There's widespread media panic at moment over the news that French and British nuclear-missile submarines collided beneath the Atlantic earlier this month. But in fact atomic-powered and -armed submarines have been bumping into each other - and sometimes sinking - for decades with no significant effects. No, seriously. They have …
I'd rather hope that the British and French could actually trust each other with their respective locations but that the French couldn't necessarily trust the British not to tell the Americans (and visa versa).
A nuclear war between the UK and France would be the most pointless you could imagine; over before you could say "Eurostar to Paris."
Surely all the Russian sub bits have been collected?
"...The Soviets and then Russians are thought to have lost eight subs with warheads and/or reactors aboard at sea..." - didn't the CIA collected bits of these with the Glomar Explorer (or some other ship) and took them back to the States for studies?
Congrats for an eminently reasonable position.
It also hear the ex-Soviet navy has a few radioactive rustbuckets hanging in shallow water up North / already dumped onto the sea bottom with minimal supervision and leaching into the foodchain. Apparently no-one gives a f*ck?
We will now retune to Andrew's "Climate Change is a Global Conspiracy!!1!" attitude...
How I learned to stop panicking about nuclear submarine accidents...
And love the bomb.
I can't take anymore. This type of abuse and propagation of ignorance simply must stop! Goldfish are far higher minded and possess a memory several orders of magnitude greater than 90% of the worlds media and 99.95% or the worlds politicians. For the love of krill and all things wholly, they are just simple peace loving carp, why must they endure this kind of humiliation.
And what's more...
Although the ocean's just huge, the subs aren't randomly distributed in it. They follow features and currents and move through specific choke points on their way to and from deployment areas. (Which is why we used to try to keep count of the Red navy passing Iceland by means of an intercontinental sonar welcome mat.) And like aircraft they have standard operational cruising depths, depending on technology and geography, so a bump or near miss isn't nearly as unlikely as it seems even if they aren't aware of each other and playing hide and seek. (Which nobody's going to admit to if they were in this case.)
can't tell where they are so can't tell anyone else. Something about being useless sailors.
As for not knwoing about enviro damage - how many mutant fish are being created in the depths that sub crash at ? Oiltankers are obvious and can be monitored when pumping out oil onto seabirds but who goes and checked radiation levels on subs which crash and no-one knows exactly where they are ?
another boot note
That makes it's displacement MORE than the Ark Royal!!!
Some common sense in the press about this incident? Surely not!
Having seen the result of a major oil spill first hand (Amoco Cadiz, 227,000 tons of crude spilt in Portsall, Brittany in 1978--showing my age now), I can confirm that man hasn't yet invented anything that could destroy a marine eco-system any better in combined terms of speed, and surface impacted. A nuclear warhead exploding under water would probably bring faster destruction but on a much smaller scale, whereas over-fishing is slower but on a larger scale. In terms of time needed for the ecosystem to recover, I'm not sure which one is worse.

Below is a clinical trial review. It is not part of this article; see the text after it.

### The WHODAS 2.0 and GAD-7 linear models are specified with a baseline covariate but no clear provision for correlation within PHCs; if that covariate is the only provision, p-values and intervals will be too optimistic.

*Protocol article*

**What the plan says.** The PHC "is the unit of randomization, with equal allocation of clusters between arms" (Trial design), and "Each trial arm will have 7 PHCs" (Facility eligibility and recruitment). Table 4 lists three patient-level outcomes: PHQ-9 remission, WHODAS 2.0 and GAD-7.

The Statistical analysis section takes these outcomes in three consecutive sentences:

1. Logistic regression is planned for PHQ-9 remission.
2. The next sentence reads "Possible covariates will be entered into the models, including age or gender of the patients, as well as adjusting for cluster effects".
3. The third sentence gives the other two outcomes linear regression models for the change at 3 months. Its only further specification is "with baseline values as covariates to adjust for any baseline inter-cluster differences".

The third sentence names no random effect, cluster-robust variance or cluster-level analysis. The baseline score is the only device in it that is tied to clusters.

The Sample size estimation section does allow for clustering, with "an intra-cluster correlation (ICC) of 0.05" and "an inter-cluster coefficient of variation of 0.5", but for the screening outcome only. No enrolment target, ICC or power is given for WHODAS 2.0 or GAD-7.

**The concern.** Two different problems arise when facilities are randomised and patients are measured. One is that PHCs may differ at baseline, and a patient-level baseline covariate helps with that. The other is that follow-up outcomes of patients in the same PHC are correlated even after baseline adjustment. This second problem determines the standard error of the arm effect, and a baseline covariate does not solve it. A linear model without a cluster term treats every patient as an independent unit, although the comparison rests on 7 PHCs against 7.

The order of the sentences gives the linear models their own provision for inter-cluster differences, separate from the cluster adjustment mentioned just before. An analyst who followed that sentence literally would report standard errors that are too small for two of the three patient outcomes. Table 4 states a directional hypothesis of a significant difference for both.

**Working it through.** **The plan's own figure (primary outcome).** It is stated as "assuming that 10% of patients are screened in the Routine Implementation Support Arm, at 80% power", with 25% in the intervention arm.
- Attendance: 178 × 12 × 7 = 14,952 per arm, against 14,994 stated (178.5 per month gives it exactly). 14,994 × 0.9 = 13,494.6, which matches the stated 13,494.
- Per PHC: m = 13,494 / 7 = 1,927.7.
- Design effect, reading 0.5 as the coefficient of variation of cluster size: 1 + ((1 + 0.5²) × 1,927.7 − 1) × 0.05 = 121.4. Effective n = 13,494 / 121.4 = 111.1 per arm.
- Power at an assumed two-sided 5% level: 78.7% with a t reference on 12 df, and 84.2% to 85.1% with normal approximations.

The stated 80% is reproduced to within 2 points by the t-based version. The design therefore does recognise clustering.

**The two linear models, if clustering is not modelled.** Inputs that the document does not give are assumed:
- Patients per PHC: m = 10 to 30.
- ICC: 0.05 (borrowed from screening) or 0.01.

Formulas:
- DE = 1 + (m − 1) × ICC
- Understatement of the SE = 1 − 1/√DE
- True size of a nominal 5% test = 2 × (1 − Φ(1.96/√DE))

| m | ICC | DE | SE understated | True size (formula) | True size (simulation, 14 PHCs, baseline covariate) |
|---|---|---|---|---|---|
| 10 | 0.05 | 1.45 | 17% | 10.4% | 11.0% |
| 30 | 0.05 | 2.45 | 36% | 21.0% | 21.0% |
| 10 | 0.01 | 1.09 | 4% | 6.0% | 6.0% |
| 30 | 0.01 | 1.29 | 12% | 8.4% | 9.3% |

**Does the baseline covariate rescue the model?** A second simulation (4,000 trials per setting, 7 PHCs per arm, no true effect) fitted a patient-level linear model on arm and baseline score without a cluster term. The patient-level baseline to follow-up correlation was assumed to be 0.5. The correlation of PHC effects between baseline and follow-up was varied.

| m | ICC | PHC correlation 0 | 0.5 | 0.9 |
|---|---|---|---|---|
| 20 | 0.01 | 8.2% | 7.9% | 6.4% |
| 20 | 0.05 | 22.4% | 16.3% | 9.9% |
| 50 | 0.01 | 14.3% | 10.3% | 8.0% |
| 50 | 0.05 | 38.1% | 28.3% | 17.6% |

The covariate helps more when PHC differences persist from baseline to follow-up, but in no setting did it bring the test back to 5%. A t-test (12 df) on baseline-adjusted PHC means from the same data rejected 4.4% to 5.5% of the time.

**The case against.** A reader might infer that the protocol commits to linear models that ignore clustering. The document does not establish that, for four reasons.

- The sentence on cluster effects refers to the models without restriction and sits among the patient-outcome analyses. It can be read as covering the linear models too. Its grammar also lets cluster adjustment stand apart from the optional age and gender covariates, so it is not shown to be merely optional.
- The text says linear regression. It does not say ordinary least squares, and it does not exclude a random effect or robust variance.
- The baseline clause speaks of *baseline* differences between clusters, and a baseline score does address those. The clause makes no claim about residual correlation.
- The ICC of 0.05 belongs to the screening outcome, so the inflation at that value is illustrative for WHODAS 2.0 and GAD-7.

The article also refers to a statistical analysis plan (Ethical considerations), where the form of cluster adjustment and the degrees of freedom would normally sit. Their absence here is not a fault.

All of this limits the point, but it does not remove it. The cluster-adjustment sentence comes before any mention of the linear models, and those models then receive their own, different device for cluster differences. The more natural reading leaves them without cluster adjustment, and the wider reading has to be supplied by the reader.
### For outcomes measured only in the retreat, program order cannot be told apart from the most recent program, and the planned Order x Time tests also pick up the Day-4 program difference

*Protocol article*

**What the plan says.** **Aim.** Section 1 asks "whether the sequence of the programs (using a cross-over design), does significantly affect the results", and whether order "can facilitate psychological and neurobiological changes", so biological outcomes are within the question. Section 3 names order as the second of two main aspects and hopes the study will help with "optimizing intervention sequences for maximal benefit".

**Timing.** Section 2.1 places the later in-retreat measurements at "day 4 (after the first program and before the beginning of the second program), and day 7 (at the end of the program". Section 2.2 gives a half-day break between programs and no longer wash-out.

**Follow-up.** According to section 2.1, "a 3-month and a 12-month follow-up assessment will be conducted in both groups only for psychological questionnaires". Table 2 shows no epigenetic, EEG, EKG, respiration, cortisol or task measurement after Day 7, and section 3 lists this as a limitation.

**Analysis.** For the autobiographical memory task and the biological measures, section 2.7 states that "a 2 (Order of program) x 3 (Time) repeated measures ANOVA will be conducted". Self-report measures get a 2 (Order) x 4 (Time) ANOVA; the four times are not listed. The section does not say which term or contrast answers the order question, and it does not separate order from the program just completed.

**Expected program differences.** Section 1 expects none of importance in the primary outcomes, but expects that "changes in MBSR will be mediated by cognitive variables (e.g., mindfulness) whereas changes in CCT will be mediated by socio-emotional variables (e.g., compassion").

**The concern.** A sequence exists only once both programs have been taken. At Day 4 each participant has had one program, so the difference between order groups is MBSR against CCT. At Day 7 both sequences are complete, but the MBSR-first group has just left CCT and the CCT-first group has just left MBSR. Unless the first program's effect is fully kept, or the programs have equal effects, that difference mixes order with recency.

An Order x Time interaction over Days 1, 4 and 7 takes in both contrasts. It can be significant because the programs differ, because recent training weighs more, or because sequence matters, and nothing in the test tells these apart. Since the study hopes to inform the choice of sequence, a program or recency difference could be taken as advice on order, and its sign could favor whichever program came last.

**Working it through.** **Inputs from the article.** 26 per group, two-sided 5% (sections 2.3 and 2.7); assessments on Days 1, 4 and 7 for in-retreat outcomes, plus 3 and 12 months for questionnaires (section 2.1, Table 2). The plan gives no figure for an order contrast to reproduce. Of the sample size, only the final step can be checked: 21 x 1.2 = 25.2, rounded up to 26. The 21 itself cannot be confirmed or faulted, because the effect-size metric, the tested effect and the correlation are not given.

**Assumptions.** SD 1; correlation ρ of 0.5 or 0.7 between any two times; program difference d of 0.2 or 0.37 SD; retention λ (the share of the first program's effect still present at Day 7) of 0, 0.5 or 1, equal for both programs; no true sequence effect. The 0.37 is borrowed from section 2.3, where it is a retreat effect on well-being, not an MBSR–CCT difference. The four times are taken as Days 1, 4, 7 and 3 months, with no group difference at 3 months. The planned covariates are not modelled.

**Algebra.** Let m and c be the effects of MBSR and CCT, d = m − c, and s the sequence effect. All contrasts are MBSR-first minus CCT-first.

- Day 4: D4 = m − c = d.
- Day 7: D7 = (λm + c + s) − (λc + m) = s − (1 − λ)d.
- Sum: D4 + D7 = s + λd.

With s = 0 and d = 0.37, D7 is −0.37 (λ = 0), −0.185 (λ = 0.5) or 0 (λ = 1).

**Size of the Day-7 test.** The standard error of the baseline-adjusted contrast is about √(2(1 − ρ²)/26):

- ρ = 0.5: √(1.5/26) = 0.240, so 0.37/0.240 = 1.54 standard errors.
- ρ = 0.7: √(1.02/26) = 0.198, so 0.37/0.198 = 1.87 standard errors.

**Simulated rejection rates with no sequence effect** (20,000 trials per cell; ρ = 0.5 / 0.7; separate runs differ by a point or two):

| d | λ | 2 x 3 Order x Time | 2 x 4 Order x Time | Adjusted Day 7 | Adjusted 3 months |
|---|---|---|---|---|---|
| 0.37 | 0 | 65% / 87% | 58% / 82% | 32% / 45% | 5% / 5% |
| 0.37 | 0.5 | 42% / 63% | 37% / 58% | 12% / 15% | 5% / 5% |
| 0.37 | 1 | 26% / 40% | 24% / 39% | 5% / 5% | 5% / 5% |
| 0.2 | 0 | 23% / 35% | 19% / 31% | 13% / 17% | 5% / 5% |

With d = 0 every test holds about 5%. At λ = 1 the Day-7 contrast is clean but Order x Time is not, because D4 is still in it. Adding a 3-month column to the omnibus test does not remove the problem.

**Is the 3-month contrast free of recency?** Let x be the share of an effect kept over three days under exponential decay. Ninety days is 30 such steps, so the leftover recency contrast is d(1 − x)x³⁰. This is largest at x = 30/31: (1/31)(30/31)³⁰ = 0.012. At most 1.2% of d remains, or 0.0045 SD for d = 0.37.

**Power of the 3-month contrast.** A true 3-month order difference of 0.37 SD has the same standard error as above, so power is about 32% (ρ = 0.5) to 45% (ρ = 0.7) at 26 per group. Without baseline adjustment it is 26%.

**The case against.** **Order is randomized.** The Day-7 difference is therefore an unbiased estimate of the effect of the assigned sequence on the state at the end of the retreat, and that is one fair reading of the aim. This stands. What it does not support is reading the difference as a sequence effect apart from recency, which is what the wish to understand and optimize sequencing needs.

And Amoco Cadiz is only the largest ever oil spill due to a tanker grounding. There have been larger spills due to other "acts of man", such as the one caused by the Iraqi troups sabotaging oil wells and refineries when retreating from Kuwait during Gulf War I: somewhere between 700,000 and 900,000 tons of crude.
So, all those underwater nuclear accidents have had no impact? Which studies would you be referring to? Oh, you aren't. You're just saying whatever you like.
The impact of Nuclear is institutionally downplayed. Perhaps it would do a great deal of good to remind yourself what *really* happened at Chernobyl. It is, of course, far simpler to ignore accidents that happen underwater.
Of course, over the last few thousand years we have driven a huge number of species (of comparable size and sophistication) into extinction for a wide variety of reasons. Lets not add another cause, which takes over 250,000 years before it begins to go away.. eh?
we need to develop a system that will allow insurance details to be easily passed between boats when Le Captain Clouseau strikes again. Registration, address and phone number will be sufficient - maybe they could use Whalesong communicators for this (invented for Star Trek IV)?
Hell, even semaphore (by light) or Morse code (sound) will work underwater!
As for the 'OMG RADIATION KILLZ' headlines, there's also a growing body of evidence, based partially on studies of Chernobyl and Hiroshima survirors and their descendants, that demonstrates that the damage caused to future generations is actually low. In the cases studied, most of the damage was done by the immediate effects of the disaster (blast, ingesting radioactive materials, etc).
Allez les bleus
I'm not entirely surprised Boney doesn't trust the UK with the whereabouts of his subs. After all, our government can't even be trusted with the whereabouts of its child benefit claimants.
I don't share your attitude towards these sunken reactors and warheads, however. Presumably the subs were lost in fairly deep water, and so are beyond the reach of current salvage technology. It follows that, since the deep ocean is a comparatively stable environment, the reactor cores &c are not likely to be bumped about too much. But eventually these things will leak, and their U & Pu contents will get washed around the place.
While I agree the risk is low, and extremely hard to quantify, I don't think it's non-existent.
Don't Panic, Don't Panic!!!
I take it the French sub was less badly damaged since it got back to port first citing a collision with a container, which seems an impolite description of HMS Vanguard - are there many semi-submerged containers ? Some news-gonk just suggested fitting the submarines with windows, but I don't think this can be blamed on Microsoft yet.
I was more concerned when HMS Trafalgar crashed into the isle of Skye since I lived there at the time. Presumably Skye was operating in stealth mode and so undetectable by passive sonar. The RN then really pissed everyone in Broadford by issuing Iodine tablets and holding public meetings saying things like 'Our ships are perfectly safe in your X Berth but accidents will happen'. They even showed a map of the expected fallout and described evacuation plans to the nearest hospital, failing to realise the hospital itself was within the 'red zone'. It was like the Royal Navy were doing CNDs job for them.